How important is format in the IELTS writing test? Coherence and Cohesion, in other words, format, makes up 25% of your total writing score. It is essential that you understand how to format your responses when attempting the IELTS writing test.
Effective writing gives you the impression of flowing without interruption from beginning to end. This is not easy to achieve. It’s especially important in the context of IELTS writing. Here are three important things people often overlook:
Number 1: Plan Your IELTS Writing Task
You should make a skeleton of your writing piece, whether task 1 or 2, before you begin writing it. This helps to keep your writing consistent with itself. Your plan should tell you:
- How many paragraphs you intend to write
- The central topic of each paragraph
- Which paragraph contains a counter-argument (task 2)
IELTS Writing Task 1 Layout
If you are an academic candidate, your task 1 answer will generally have three paragraphs. The first one is a brief introduction and overview. The larger, second paragraph will contain your analysis of the data. You can end your piece with a brief summation and concluding comment.
If you are a general training candidate, it is easy to set up your letter. The question will give you three points to address. Use these as your guide and give each point its own paragraph.
IELTS Writing Task 2 Layout
For both general and academic candidates, task 2 is an essay. The way you plan this essay will depend on the type of question you face. As a general rule, you should always have at least three paragraphs. Your first paragraph is an introduction and statement of the position you wish to defend or describe. The second paragraph will contain arguments in favour of this position. Usually, you will end up dividing this into more than one paragraph. This is especially important if you are including counter-arguments. If you are uncertain, err on the side of more paragraphs, not fewer. If you include many different ideas in the same paragraph, you will give the impression that you don’t understand paragraphs.
Number 2: IELTS Writing Paragraph Format
A paragraph is a way of showing that you have moved to a new idea. Good writing needs breaks. A good speaker takes breaths and uses other means to show the start of a new idea. In the same way, a good writer separates paragraphs to help the reader. It is also important that each paragraph feels like it belongs to the whole. You must review each paragraph to make sure that it connects to the rest of your essay.
Coherence & Cohesion
When the examiner reads your essay, one of the important features will be how well you have managed your paragraphs. This means that your paragraphs must be internally coherent (each one must have a definite topic that supports your point). In addition, the writing as a whole must be cohesive (each element must flow logically from the one before, and lead naturally to the next one). Consider this paragraph in an essay about climate change:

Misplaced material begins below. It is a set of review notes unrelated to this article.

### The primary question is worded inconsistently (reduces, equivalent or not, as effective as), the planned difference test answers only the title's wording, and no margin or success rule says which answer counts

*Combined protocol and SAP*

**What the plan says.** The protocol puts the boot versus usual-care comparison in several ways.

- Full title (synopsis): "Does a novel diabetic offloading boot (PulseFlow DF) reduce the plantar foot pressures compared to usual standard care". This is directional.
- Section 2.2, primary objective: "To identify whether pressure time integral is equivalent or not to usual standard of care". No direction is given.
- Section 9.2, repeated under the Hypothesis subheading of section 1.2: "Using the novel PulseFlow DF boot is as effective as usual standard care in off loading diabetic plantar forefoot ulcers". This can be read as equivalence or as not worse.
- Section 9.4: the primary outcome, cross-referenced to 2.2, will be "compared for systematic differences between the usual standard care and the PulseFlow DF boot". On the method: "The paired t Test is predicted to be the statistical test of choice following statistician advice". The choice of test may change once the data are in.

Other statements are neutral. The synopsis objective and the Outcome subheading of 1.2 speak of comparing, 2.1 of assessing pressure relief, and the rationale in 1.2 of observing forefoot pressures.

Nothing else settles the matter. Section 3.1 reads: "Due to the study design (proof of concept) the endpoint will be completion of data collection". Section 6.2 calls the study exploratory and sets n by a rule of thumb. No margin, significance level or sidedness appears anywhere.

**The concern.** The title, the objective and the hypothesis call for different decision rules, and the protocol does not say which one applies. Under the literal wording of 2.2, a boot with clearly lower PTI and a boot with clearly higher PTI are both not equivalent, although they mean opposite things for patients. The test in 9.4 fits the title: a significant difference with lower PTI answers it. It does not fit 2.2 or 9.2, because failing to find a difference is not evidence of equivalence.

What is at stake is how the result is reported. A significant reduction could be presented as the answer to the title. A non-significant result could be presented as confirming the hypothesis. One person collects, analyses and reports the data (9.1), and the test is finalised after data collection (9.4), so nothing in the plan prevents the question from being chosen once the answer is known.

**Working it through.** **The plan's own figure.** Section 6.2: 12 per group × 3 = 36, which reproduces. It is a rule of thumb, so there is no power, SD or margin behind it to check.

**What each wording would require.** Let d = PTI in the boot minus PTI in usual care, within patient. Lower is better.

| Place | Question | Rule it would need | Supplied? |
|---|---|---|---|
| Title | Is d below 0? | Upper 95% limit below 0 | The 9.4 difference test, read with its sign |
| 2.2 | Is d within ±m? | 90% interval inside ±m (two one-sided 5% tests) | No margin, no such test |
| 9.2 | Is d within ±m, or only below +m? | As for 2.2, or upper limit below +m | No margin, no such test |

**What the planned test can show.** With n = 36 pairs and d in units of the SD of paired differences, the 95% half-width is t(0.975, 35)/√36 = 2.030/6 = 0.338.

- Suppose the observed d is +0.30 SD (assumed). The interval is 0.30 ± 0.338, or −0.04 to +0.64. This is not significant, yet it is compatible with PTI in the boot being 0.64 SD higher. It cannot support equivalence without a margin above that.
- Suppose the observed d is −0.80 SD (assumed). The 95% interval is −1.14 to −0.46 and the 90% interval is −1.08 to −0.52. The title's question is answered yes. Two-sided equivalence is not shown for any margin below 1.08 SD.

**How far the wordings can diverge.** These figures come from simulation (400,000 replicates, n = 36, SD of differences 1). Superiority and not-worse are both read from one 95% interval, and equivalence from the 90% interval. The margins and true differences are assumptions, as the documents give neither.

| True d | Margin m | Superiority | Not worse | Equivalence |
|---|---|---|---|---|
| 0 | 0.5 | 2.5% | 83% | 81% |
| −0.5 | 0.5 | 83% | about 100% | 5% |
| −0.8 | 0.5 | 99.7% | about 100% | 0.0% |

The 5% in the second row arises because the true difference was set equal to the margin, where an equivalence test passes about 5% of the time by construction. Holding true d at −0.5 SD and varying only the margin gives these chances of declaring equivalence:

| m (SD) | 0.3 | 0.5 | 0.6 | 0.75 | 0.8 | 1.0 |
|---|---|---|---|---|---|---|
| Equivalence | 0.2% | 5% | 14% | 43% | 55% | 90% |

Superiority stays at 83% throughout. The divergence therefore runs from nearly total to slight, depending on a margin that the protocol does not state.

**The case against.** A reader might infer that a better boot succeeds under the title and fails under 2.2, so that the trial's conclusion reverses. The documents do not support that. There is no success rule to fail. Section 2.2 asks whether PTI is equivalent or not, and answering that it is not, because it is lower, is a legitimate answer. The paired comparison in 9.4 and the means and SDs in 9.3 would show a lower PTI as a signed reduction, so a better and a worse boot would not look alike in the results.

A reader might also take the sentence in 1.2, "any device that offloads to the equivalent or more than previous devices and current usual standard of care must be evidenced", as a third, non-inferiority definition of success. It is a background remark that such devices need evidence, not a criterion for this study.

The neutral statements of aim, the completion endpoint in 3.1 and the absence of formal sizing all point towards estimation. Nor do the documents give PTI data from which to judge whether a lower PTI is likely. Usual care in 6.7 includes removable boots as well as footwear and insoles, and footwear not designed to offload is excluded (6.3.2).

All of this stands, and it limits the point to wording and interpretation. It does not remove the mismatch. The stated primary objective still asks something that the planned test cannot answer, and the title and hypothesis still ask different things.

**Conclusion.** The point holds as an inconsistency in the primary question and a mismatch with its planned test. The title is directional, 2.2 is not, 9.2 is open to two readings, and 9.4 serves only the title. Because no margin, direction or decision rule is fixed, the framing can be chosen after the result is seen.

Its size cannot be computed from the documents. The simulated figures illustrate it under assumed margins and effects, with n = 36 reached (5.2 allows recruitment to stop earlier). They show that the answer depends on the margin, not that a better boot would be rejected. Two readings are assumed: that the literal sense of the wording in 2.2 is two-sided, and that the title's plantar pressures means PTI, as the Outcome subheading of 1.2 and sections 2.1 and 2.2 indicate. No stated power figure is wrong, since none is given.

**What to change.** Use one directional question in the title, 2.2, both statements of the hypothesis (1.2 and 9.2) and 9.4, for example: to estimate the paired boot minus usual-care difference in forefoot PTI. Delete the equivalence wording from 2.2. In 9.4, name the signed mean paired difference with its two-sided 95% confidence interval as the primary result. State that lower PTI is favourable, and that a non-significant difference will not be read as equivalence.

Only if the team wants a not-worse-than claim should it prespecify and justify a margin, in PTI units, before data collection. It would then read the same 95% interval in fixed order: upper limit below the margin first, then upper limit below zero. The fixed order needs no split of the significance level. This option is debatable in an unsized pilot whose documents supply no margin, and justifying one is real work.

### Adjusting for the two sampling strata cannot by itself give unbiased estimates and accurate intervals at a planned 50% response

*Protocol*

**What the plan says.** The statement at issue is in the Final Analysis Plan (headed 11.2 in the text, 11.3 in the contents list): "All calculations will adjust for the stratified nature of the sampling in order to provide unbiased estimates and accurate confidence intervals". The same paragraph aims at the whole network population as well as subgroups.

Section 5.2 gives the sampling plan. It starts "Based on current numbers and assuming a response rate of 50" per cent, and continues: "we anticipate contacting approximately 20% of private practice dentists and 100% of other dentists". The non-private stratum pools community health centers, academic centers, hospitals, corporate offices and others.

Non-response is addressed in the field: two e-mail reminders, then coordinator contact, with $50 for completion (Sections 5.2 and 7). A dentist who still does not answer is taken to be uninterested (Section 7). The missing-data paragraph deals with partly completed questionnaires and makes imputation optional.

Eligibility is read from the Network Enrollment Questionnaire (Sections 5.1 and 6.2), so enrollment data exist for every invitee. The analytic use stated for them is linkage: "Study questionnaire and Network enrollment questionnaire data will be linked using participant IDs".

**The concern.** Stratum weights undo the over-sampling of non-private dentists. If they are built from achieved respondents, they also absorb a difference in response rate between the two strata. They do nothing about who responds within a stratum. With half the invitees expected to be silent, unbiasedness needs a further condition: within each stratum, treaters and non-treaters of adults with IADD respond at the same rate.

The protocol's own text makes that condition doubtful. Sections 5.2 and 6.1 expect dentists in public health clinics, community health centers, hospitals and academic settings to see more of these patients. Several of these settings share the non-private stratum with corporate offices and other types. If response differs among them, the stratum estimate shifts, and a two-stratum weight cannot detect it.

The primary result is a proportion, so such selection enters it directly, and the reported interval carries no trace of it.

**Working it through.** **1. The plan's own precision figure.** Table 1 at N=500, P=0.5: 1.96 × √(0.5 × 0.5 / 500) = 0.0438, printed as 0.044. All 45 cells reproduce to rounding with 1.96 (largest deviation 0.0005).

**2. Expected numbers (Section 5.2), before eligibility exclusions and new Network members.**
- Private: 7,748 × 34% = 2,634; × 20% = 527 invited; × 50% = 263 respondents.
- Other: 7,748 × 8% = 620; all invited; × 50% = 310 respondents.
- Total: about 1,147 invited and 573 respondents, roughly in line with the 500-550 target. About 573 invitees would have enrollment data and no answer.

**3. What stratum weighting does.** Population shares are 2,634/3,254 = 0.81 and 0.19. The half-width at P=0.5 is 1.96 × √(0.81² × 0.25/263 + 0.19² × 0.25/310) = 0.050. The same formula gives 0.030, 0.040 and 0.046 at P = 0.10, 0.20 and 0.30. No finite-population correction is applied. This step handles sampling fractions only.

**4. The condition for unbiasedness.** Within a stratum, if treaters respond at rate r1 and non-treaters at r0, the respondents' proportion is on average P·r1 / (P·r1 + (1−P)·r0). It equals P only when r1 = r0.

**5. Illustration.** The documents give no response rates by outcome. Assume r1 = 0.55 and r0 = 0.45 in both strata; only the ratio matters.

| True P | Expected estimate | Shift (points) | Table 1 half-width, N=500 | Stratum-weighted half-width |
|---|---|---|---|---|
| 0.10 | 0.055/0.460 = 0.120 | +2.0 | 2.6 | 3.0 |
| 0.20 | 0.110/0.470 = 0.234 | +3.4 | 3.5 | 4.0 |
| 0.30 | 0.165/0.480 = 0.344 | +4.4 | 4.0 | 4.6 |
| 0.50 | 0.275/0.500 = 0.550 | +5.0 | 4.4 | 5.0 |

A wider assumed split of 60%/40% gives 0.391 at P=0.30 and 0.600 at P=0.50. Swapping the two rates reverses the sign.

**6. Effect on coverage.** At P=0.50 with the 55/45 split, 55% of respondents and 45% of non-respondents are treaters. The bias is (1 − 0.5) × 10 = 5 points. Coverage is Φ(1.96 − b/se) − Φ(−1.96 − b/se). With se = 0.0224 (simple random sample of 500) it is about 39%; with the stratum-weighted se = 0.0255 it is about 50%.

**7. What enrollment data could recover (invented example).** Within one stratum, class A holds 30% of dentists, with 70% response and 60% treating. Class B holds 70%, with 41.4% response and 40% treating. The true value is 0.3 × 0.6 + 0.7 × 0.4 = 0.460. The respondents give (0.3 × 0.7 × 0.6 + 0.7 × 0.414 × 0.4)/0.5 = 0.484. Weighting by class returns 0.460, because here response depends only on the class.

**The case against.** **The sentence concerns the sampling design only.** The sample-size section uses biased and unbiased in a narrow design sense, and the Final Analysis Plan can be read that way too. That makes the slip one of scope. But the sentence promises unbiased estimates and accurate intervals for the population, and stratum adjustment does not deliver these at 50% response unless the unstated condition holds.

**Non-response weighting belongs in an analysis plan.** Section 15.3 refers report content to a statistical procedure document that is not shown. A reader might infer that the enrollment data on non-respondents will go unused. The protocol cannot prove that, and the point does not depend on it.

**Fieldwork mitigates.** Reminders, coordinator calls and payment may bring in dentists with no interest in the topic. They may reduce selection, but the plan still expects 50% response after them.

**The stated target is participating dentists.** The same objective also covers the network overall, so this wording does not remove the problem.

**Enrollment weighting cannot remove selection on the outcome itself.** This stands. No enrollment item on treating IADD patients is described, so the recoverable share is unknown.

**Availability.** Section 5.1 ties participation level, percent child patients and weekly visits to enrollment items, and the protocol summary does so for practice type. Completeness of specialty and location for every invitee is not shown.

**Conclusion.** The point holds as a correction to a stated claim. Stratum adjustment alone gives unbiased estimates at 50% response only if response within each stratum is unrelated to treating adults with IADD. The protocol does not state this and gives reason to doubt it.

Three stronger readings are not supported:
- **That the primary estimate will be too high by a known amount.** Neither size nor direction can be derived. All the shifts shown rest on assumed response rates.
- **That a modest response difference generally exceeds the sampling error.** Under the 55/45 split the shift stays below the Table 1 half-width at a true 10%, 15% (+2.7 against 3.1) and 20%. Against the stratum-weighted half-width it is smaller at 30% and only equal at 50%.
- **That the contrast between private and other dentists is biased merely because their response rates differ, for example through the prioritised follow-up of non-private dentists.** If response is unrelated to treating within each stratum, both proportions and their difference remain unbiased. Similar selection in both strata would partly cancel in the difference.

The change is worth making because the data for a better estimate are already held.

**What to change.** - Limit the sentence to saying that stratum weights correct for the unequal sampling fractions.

The government should impose taxes on carbon emissions. People who use cars frequently are damaging the environment. It is fair that they should pay more because the rest of us have to live with the consequences. But I can see why taxing people is unfair. The population will get angry with these taxes and this could cause unrest.
This paragraph is neither coherent (in harmony with itself) or cohesive (in harmony with the whole essay). It fails to be coherent because it contains two conflicting ideas. When we reach the end of the paragraph, we are no longer certain what the author believes: should we tax motorists, or is it unfair? Does it matter? The failure to plan is really showing here.
For a detailed look at Coherence & Cohesion and how they relate to IELTS Writing Format, take a look at this recent article published by IELTS.org
The paragraph also wouldn’t sit well in any essay, because there is very little linking. The writer begins very bluntly with “the government”. A better way to start would be: “One of the reasons I feel that the government should be involved in carbon taxation is…”. There is also no linking inside the paragraph itself. It is just a list of statements. As a result, the writer makes bald generalizations without further justification or argumentation. Simple words like “this” (the reason for this is…) would make the writing flow more naturally.
Check out our Highway IELTS Writing Development Course more for advice on writing in a smooth, readable way.
Number 3: End the Way you Started
You must be very careful not to contradict yourself. This might sound obvious, but it is surprisingly easy to do this when you under pressure. To achieve a good band score, you must avoid coming to a conclusion that differs clearly from your introduction or from one of the points you made earlier.
Keep it Simple!
This is a real danger if you find yourself writing on a topic about which you have a great deal of specialist knowledge or experience. In this scenario, you might bring more nuance to the task than you really need. Remember, you must communicate your point of view to your reader. This must be clear and straightforward. You’re writing for an educated non-expert.
There is an equal risk in the other direction. You might have to write about a subject you haven’t thought about much. This can be daunting. If this happens, it is all the more important that you plan before you begin. Our writing courses are designed to expose students to a wide range of topic types and question types in order to equip you to handle situations like this.
Highway IELTS has developed tools that save you time by identifying your particular needs first. That is the only sound basis on which to make recommendations and chart the way forward. Attend our Discover IELTS Workshop in Durban or Johannesburg or check out some of our self-study development courses designed to help you achieve your goals.